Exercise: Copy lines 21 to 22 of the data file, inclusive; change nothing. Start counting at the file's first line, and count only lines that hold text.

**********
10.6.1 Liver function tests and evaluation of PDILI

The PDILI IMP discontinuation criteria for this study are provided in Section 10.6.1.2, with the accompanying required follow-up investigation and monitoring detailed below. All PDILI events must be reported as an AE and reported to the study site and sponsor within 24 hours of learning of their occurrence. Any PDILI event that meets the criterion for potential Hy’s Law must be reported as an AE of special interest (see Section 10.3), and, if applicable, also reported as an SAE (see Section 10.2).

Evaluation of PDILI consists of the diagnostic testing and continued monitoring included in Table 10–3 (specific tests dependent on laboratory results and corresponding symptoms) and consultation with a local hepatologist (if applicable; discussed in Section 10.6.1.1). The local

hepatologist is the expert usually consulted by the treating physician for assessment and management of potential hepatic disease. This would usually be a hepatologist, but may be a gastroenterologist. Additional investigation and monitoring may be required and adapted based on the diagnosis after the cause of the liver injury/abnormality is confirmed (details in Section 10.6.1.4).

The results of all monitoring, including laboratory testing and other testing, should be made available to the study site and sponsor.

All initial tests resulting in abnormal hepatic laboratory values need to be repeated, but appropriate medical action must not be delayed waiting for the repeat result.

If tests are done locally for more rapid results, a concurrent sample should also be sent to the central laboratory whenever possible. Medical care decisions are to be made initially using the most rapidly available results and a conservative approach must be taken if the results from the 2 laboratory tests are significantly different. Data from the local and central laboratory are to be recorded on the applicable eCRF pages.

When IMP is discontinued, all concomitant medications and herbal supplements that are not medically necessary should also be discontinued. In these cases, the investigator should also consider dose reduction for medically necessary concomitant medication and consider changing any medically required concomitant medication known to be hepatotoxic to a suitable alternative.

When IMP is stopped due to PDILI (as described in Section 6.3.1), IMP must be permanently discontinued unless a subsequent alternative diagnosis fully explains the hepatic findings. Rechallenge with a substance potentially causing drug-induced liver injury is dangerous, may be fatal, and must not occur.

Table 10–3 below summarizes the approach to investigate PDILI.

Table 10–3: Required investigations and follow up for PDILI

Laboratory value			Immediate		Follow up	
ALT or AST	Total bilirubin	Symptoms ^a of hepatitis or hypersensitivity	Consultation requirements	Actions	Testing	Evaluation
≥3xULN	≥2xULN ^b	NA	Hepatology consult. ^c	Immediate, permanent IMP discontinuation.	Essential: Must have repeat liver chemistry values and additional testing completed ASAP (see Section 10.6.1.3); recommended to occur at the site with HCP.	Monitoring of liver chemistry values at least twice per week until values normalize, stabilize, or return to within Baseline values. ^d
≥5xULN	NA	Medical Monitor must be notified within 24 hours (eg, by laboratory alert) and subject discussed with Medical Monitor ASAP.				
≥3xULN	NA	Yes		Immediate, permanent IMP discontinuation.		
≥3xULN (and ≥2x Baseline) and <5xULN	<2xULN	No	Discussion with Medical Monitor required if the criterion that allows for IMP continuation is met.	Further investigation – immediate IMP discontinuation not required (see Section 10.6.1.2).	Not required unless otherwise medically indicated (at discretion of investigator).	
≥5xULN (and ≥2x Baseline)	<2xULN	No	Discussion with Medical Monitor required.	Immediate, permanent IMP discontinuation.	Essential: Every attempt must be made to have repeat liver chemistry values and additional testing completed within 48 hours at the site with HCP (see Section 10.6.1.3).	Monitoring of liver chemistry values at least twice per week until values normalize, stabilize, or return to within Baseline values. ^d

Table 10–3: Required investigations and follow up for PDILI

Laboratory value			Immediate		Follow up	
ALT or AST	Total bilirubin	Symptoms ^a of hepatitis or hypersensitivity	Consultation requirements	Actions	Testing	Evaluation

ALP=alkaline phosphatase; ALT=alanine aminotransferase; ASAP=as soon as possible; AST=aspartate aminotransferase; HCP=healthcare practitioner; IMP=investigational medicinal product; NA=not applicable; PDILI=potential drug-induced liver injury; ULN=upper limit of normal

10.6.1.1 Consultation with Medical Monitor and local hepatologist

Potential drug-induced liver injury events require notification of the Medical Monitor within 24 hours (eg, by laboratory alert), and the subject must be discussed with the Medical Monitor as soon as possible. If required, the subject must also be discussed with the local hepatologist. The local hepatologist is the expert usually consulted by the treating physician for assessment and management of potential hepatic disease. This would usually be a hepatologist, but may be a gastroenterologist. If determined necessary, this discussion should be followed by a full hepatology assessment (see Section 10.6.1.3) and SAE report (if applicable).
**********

ALT or AST	Total bilirubin	Symptoms ^a of hepatitis or hypersensitivity	Consultation requirements	Actions	Testing	Evaluation

ALP=alkaline phosphatase; ALT=alanine aminotransferase; ASAP=as soon as possible; AST=aspartate aminotransferase; HCP=healthcare practitioner; IMP=investigational medicinal product; NA=not applicable; PDILI=potential drug-induced liver injury; ULN=upper limit of normal